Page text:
Jori Hulkkonen (born 28 September 1973) hails from the northern town of Kemi, Finland. Raised up around the Arctic Circle, below freezing point and under the influence of a coctail of synthpop and early electro, house and techno handily available from the Swedish radio, Jori quickly developed a taste, and more importantly, a passion for electronic music. With no musical education or any backround in playing any instruments Jori started to experiment with electronics in 1988 and soon became addicted to making music.
After running his own label Lumi Records with likeminded friends (Tuomas Salmela, Jukka Hautamäki and Ari Ruokamo) in the early 90's, he then released some raw jacking Chicago oriented tracks on labels such as the Italian ACV and Swedish Cari Lekebusch's Hybrid before signing an artist contract with Laurent Garnier's legendary F communications imprint, and releasing his debut album Selkäsaari Tracks in 1996.
Aside from his increasingly versatile, more listening oriented album releases under his real name on F communications, Jori has had a habit of releasing more DJ-friendly music under dozens of various pseudonyms on labels such as Vinyl Piece, Get Physical Music, Turbo, Sähkö/Keys Of Life, Dessous, Stickman and Rekids just to name a few. Jori is also known to collaborate on frequent basis with fellow-Finn Tuomas Salmela, when they are known as Step Time Orchestra, DisCemi, or Fancy Robots for example.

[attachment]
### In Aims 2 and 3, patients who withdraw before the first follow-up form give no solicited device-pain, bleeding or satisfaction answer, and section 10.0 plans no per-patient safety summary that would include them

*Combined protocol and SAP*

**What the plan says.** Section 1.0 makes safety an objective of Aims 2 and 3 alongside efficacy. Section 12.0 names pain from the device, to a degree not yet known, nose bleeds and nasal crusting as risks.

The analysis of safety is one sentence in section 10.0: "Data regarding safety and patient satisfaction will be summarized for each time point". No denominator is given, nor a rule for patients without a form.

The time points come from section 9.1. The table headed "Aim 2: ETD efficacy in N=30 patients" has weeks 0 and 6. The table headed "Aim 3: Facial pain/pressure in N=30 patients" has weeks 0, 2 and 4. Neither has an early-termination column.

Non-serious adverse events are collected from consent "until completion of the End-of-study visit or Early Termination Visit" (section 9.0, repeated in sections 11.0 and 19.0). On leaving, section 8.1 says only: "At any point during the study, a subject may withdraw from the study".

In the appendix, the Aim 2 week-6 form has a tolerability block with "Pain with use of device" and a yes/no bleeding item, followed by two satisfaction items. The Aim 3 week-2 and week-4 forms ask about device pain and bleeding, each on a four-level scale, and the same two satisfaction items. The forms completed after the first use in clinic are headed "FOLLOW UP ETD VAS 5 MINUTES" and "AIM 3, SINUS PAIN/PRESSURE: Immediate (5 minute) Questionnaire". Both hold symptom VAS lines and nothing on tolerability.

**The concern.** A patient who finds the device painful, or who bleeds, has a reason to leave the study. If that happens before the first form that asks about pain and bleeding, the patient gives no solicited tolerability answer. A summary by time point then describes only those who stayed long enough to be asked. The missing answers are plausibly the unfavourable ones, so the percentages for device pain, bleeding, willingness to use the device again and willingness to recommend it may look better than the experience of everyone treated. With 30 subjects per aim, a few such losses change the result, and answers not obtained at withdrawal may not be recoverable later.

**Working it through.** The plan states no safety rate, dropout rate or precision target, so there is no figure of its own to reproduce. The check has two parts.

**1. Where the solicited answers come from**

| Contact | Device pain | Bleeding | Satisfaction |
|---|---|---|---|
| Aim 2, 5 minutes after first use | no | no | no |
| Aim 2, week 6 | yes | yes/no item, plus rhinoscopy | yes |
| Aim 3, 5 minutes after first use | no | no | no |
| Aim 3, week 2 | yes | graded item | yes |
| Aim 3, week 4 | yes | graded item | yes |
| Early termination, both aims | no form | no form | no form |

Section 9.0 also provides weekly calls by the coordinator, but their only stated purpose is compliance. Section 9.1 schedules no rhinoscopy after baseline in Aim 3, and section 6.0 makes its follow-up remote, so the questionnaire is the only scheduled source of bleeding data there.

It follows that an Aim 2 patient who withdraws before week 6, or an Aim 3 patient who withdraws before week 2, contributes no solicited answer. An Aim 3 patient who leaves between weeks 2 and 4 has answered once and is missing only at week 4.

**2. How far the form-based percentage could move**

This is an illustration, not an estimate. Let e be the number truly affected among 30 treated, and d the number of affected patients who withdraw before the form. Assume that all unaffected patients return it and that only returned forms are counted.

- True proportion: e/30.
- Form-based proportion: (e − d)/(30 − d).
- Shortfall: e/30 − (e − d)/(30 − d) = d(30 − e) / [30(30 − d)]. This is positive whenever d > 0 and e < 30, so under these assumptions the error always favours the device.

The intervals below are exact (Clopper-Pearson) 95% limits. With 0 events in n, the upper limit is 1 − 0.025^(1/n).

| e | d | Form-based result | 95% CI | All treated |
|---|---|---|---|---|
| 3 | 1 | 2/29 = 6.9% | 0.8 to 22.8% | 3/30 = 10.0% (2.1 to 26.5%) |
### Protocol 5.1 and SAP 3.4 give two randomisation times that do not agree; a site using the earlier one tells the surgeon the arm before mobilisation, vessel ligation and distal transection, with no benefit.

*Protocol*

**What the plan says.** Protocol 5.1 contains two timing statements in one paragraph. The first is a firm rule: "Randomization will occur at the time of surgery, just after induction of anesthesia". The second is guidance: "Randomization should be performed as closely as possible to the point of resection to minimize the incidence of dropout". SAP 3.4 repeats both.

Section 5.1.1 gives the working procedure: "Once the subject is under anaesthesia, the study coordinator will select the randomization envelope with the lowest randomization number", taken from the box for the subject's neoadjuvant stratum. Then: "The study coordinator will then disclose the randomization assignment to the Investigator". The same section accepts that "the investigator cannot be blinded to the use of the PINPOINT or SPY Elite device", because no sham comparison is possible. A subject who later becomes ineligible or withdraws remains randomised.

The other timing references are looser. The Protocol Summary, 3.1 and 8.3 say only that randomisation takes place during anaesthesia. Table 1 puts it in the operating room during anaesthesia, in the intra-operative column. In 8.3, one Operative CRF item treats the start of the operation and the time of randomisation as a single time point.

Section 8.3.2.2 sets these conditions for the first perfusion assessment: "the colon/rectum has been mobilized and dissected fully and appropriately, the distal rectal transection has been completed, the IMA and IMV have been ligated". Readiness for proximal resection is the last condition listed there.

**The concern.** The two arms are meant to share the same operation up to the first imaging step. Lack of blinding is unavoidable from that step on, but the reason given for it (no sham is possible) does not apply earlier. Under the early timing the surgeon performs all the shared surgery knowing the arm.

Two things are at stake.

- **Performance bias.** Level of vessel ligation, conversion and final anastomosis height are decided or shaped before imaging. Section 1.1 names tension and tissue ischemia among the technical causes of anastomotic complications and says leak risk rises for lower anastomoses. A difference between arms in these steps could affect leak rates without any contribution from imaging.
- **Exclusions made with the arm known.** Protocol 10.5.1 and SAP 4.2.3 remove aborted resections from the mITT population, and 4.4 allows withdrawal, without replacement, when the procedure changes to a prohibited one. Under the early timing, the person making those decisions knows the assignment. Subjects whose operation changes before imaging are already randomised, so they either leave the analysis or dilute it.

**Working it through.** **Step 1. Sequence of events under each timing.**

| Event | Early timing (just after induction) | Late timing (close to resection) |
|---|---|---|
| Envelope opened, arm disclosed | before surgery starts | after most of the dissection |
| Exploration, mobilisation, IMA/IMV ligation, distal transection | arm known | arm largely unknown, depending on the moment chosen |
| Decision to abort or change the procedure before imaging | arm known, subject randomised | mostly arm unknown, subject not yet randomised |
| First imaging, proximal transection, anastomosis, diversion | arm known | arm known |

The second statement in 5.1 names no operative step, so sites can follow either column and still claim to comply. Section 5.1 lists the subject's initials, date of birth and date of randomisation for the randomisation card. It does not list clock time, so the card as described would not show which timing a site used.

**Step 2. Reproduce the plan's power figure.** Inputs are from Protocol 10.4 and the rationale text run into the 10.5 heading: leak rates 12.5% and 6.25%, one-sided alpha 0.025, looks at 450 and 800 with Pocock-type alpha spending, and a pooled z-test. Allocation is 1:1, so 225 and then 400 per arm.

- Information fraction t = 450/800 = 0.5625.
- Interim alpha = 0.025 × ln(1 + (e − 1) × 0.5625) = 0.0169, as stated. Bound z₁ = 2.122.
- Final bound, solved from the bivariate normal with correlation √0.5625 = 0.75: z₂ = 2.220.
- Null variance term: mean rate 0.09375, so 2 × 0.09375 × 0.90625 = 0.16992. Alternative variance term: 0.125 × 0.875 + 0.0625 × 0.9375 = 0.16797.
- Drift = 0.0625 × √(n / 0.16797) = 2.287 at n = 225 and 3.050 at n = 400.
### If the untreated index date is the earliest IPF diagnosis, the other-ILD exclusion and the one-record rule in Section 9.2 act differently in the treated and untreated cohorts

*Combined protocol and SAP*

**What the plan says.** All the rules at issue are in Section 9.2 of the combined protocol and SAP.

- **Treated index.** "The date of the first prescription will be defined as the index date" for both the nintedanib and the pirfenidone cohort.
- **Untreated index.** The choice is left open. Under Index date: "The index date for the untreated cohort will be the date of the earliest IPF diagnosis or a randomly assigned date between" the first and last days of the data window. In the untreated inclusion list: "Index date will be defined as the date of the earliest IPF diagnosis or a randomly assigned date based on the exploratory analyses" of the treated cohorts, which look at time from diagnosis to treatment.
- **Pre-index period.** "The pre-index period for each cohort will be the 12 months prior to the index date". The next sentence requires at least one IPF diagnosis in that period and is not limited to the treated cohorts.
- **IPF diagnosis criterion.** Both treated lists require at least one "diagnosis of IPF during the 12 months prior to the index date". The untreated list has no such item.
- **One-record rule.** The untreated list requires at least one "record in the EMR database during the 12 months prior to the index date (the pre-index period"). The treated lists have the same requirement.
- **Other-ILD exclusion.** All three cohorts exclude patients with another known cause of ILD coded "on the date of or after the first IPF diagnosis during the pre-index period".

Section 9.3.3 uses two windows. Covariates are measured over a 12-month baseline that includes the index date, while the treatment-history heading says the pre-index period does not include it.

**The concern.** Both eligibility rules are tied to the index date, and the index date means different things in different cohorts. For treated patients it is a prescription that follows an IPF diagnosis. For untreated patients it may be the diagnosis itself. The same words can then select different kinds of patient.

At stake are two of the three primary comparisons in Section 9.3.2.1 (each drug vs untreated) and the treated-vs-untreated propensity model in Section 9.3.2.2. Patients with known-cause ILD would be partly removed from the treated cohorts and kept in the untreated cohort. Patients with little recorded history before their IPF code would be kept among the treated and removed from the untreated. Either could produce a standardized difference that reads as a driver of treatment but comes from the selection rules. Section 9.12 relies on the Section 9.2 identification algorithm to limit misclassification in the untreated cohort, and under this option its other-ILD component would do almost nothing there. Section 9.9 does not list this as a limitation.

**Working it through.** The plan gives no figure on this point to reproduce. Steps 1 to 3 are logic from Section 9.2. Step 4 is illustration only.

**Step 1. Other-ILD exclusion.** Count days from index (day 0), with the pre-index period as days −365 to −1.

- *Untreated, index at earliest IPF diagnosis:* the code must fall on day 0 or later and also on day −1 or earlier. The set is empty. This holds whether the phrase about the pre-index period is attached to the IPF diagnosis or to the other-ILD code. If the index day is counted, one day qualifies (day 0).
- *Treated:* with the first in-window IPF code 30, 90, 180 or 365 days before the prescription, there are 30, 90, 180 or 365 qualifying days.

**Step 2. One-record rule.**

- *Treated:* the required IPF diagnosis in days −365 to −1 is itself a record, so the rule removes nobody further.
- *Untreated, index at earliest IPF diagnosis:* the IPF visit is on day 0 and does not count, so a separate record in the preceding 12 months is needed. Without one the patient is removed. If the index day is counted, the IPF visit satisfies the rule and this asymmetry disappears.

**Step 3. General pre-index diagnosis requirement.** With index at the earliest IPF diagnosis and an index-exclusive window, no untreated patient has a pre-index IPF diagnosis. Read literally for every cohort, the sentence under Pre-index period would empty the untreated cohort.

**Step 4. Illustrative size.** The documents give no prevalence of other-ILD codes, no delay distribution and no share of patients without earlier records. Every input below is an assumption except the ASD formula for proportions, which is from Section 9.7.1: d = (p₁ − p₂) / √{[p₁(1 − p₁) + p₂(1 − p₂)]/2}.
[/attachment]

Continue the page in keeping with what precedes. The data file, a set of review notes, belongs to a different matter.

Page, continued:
One pseudonym/collaboration in 2001, namely as Zyntherius with a certain Tiga on DJ Hell's Gigolo imprint resulted the quarter of a million selling Sunglasses At Night, a version of Corey Hart’s 1980s hit, including a Top Of The Pops performance.
Jori is also known as a very busy remixer. Remodelling tracks since the mid 90's for artists such as The Presets, Goldfrapp, Chromeo, Robyn, M83, Cabaret Voltaire or José Gonzales (who returned the remix favour by doing a vocal on Jori's 2005 album Dualizm) has kept him in demand whenever a floor oriented re-vamp has been needed. He has worked on remixes to Telepopmusik's second single Love Can Damage Your Health.
And then there's also the DJ-persona who has travelled around the world on all continents for over a decade bringing the latest, rarest and classic (or soon to be) jams for the dancing audiences in all the quality clubs and festivals. Jori also holds a slot on the national radio YleX in Finland since 1998 where he plays a selection of what's in his recordbox.
2008 looks like yet another busy year for the man DJ mag dubbed as "the most underrated producer in the world": already out is his ninth artist album, Errare Machinale Est (F communications/Pias), his most ambitious yet. Featuring vocals from artists as diverse as John Foxx (of Ultravox -fame), Jimi Tenor, Ernesto and Justine Electra, it combines many aspects of Jori's current musical interests from downtempo singer-sonwriter stuff to uptempo abstract avantgarde synthpop. In addition, he's working on a dancefloor targeted album for the Canadian label Turbo, this time under his Fenno-Baron guise.
His selfwritten bio for Turbo CD 028 / Jori Hulkkonen - MAN FROM EARTH: